What Is Zionism?
Alex Grobman - Oct 25, 2009
Jackson Snyder Bible
from the famed discovery
oldest New Testament text has finally been released to the public.
You may read the Codex Sinaiticus online - but only if you
know Greek! To read it in
English, you need the only English translation we know.
The H. T.
Anderson English Translation
of the Codex Sinaiticus, with the three extra early New
Testament books and the Sonnini Manuscript of Acts 29 included, and
the original absences of certain verses (put in there later by the
'church') is now
available only at here.
THIS IS NOT A
CHEAP, SCANNED-IN FACSIMILE. This is a first edition of the text
published in easy-to-read Georgia font with plenty of room between
verses for your notes.2 points between verses, hard or soft cover.
Also known as
Recognitions of Clement
Ever wonder why
PAUL and not PETER received the
to the lost tribes? Wasn't Peter the stone upon which the
"church" was to be built? In this new translation of the
Nazarene Acts, we follow Kefa (Peter) as he itinerates from
Jerusalem and up the Mediterranean coast up to Tripoli, as recorded
in the journals of his successor, Clement of Rome (Phi 4:3).
Every message Kefa preached, the company he kept, and the great
works of faith the the Almighty accomplished through him are herein
recorded. This 300 page volume has been 'hidden' in the back
of an obscure volume of the "Church Fathers" all this time.
Could it be that, in establishing the Gentile 'church' by pushing
away from Judaism, this history was purposely hidden?
Zionism - the Jewish national renaissance movement - is one of
the most misunderstood examples of modern nationalism. Part of
the reason is that Zionism is founded on a paradox. In an
attempt to transform the Jewish people into being like all other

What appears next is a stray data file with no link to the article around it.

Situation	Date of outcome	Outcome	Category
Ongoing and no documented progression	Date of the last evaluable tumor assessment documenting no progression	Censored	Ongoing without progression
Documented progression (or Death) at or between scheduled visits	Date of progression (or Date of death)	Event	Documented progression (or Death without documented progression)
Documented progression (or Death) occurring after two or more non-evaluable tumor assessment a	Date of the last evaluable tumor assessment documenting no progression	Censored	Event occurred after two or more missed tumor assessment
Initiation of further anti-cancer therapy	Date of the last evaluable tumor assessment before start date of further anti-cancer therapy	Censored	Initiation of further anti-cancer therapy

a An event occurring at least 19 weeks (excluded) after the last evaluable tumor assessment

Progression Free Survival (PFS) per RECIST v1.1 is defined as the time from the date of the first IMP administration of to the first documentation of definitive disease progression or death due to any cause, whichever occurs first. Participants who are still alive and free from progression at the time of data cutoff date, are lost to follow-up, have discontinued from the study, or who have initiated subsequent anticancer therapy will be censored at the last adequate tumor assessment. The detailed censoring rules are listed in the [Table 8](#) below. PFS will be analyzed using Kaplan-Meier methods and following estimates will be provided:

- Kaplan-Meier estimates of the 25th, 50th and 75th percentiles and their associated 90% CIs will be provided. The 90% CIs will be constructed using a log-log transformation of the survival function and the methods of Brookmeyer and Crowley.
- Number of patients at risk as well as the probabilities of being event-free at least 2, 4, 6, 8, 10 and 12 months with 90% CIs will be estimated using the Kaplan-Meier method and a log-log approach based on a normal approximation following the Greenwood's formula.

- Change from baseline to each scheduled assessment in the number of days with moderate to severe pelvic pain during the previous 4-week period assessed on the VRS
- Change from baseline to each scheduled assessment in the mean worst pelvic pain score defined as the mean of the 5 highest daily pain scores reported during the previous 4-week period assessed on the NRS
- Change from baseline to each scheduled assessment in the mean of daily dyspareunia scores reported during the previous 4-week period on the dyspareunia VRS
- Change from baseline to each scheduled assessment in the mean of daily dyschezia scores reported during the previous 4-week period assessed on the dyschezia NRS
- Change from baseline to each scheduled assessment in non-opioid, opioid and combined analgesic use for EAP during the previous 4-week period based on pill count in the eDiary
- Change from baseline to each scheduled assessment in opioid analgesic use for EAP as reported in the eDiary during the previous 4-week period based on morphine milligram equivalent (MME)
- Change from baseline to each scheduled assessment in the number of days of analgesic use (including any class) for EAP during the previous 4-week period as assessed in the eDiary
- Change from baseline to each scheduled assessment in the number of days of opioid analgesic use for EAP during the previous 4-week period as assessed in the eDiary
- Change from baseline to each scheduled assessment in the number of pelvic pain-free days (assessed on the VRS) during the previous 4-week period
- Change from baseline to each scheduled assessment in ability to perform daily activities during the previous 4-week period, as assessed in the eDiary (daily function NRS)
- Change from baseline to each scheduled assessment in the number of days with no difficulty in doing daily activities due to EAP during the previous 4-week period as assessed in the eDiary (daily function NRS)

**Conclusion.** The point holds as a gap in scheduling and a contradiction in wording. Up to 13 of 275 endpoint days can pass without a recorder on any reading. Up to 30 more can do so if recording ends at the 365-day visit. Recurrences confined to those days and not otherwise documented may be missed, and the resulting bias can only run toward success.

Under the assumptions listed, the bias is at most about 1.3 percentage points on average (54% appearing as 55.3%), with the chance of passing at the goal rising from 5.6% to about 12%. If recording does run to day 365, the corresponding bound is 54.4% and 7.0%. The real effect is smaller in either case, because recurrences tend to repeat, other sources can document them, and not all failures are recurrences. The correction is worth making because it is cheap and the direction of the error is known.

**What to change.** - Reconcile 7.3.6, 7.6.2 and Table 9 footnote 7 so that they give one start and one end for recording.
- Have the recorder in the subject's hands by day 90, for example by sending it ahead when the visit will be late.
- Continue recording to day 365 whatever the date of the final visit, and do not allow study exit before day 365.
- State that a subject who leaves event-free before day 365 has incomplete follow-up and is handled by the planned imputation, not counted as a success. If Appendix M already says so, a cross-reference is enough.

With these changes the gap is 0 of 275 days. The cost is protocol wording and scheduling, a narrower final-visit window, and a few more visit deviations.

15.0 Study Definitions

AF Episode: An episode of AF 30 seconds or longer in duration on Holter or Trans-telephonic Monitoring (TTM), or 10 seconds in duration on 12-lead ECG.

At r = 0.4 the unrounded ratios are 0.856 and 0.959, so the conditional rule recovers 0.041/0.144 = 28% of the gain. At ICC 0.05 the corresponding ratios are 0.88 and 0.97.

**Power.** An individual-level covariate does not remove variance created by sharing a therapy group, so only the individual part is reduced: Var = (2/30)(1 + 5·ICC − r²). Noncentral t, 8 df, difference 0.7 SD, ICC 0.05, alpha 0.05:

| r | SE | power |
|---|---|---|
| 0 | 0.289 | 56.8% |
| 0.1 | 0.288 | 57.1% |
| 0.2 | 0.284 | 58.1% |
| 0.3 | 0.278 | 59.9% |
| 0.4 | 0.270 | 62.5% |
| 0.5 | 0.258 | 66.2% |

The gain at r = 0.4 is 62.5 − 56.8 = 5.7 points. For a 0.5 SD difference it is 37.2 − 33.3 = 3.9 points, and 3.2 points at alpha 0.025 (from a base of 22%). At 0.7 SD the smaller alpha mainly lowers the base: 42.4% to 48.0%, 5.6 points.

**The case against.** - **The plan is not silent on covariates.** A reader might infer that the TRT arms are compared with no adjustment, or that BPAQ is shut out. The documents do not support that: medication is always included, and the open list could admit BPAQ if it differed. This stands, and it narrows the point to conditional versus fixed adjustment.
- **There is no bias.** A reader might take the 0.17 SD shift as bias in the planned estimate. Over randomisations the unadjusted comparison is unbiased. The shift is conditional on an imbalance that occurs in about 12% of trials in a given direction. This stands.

nations, Zionism sought a contemporary solution to the "Jewish
problem" by returning Jews to their ancestral homeland. 
Although secular Zionist thinkers drew upon sacred Jewish
traditions of rebirth and restoration, they discarded or recast
anything not connected to restoration, especially religious
rituals. Zionism is thus an endeavor to restore the Jew to his
historical roots through national revival while "rebelling
against Jewish history;" an effort to re-establish Jewish
tradition while redefining Jewish practice and ritual; an
attempt to enable Jews to live in their own land like every
other nation, while stressing the distinctive elements in their
history, culture, and society. 
Those who initially immigrated to the Yishuv (Jewish settlement
in Palestine) were motivated by a desire for self-determination,
liberation, and identity within the context of the liberalism,
secularism, modernism, and nationalism unleashed by the French
Revolution and the Declaration of the Human Rights of Man. 
The Enlightenment, an intellectual utopian movement of the 18th
century, posited that were logic and reason to reign in society,
they would overcome superstition and hatred. This would free the
Jews from their old ways and enable them to acquire roots in
their adopted lands.
The idea that the Enlightenment would usher in an era where
bigotry and prejudice would be replaced with tolerance and
moderation turned out to be a fantasy. For Jews, it was an
especial failure because in the 18th century Jews still lived
behind ghetto walls, essentially cutting them off from society
at large. Their dress, religious practice, and ways of thinking
made them appear peculiar and parochial, and set them apart.
Even after the ghetto walls no longer existed, masses of
European Jews maintained their Jewish traditions instead of
Though Jews had pined for the land of Zion for millennia,
Zionism itself did not develop before the 19th and 20th
centuries because it was much more than just a response to
antisemitism. It was an attempt to create a new Jew based on
Enlightenment ideas,  but a Jewish return to Zion was more
than the emigration of a people to a new land. Zionist settlers
did not seek to go to Palestine to dominate another people and
exploit the area's natural resources for export. They came to
establish settlements and to develop their country.
The future State of Israel would have no towns or villages named
New Warsaw, New Lodz, New Moscow, New Minsk, or New Pinsk -
unlike the New World, where settlements were named for old
cities (e.g., New London, New Orleans, New York, New England,